• Ravi Saive says:


      Thanks for the latest update, you almost scared me, even I am wondering what’s wrong with my article how its broken your server…..

  2. Chris Marabate says:

    Oh no this is worse than I thought, it appears to have completely broken my server. All my sites are giving me Apache HTTP server error pages. I need help as soon as possible. How could this have broken my server? I can still access the server with Webmin and from the server directly, apache web server is still running.. I don’t understand how just changing the root user permission and changing it back messed everything up so bad.

  3. Chris Marabate says:

    After I disabled root access, I can no longer connect via SSH at all with either Putty or WinSCP. I get the following error before I even get to type in my username… “Network error: Software caused connection abort”

    I even went back and re-enabled root access but it didn’t work, I still can’t access my server using SSH.

    I would appreciate any advice anyone has for me.



  4. Ermir says:

    Hi Ravi,
    I have limitet access for a user to access only his home folder on SFTP(tutorial –> https://www.linode.com/docs/tools-reference/tools/limiting-access-with-sftp-jails-on-debian-and-ubuntu).But now i can’t login via putty with this user.What’s going wrong?
    I put “AllowUsers username” at the botom of sshd_config but still nothing.Please help?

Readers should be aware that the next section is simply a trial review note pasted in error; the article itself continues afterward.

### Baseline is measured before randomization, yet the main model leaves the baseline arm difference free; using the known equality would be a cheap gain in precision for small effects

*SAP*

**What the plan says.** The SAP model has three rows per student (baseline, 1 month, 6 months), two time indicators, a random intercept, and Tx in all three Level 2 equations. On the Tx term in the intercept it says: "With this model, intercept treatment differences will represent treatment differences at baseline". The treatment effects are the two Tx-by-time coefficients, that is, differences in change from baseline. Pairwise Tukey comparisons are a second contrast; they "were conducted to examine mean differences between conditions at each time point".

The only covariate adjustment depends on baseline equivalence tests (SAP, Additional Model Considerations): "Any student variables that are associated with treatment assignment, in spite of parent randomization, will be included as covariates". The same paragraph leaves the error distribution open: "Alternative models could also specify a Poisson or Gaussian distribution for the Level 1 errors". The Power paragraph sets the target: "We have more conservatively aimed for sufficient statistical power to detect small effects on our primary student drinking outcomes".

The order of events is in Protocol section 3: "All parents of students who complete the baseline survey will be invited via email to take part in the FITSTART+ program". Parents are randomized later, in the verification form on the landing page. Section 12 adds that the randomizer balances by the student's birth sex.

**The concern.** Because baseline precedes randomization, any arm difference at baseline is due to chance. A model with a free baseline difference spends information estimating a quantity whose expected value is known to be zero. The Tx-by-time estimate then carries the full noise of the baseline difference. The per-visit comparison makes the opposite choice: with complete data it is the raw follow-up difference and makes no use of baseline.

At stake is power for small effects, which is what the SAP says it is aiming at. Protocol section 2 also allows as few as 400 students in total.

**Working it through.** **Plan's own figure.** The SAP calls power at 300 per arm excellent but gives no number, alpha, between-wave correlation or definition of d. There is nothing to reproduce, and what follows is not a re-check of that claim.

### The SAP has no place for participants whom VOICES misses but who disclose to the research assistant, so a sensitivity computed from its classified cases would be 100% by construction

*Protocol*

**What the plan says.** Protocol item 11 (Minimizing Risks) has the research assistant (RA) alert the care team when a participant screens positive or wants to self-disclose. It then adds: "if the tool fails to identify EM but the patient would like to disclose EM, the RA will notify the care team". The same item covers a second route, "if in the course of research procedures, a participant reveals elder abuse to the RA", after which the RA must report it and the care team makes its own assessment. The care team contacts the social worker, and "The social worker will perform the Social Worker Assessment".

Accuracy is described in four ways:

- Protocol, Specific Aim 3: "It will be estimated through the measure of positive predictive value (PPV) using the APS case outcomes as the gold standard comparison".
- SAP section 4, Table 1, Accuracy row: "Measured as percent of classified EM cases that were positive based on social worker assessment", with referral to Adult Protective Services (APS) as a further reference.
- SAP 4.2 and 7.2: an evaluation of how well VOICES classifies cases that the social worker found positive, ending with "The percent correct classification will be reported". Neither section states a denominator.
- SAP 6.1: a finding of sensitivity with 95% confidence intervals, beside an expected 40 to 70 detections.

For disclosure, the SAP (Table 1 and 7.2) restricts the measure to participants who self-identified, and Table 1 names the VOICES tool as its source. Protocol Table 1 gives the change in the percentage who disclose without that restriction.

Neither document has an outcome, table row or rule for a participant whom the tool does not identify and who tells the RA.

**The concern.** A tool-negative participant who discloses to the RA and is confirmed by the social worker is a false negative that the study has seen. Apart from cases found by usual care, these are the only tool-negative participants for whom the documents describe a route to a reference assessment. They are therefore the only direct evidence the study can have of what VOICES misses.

5. Rajgopal H.G. says:

    Excellent article. Even the first time Linux users can understand and implement it at one shot.!!

  6. Ilya says:

    There are steps in the article like this:

    Restart the sshd service.
    # /etc/init.d/sshd restart

    Restarting can kill existing SSH connections to the host.

    Instead of restarting when only reconfiguration is needed you can send SSHD process the SIGHUP signal with KILL command:

    sudo kill -s SIGHUP $SSHDPID

    You will need $SSHDPID, process ID for SSHD , it can be found by a command like

    ps -AF | grep /usr/sbin/sshd

  7. Garik says:

    Thank you for yours very usefull articles. You are a master!

  8. k satyanarayana says:

    Need document of ” how to existing windows 2003 domain convert into Linux domain without distrubence of existing.

  9. Matt says:

    Hi Ravi,

    I have disabled the root SSH on CentOS with Cpanel.
    I need to reenable it but my other user now can’t access the # vi /etc/ssh/sshd_config

    User apparently does not have the sudo rights I guess..
    What can I do?

    Thank you

    • Ravi Saive says:

      Why you allowing your normal user to access sshd_config file?

    • Vien Mai says:

      You can open ssh session to the server with normal user then issue sudo su (On Ubuntu) to change to root then you can re-enable ssh for root. However, I have heard that login by root account over SSH is not encouraged due to security reason.

  10. rahul says:

    hello. thank you for this.
    i like your article.
    you are very perfect in it.
    good luck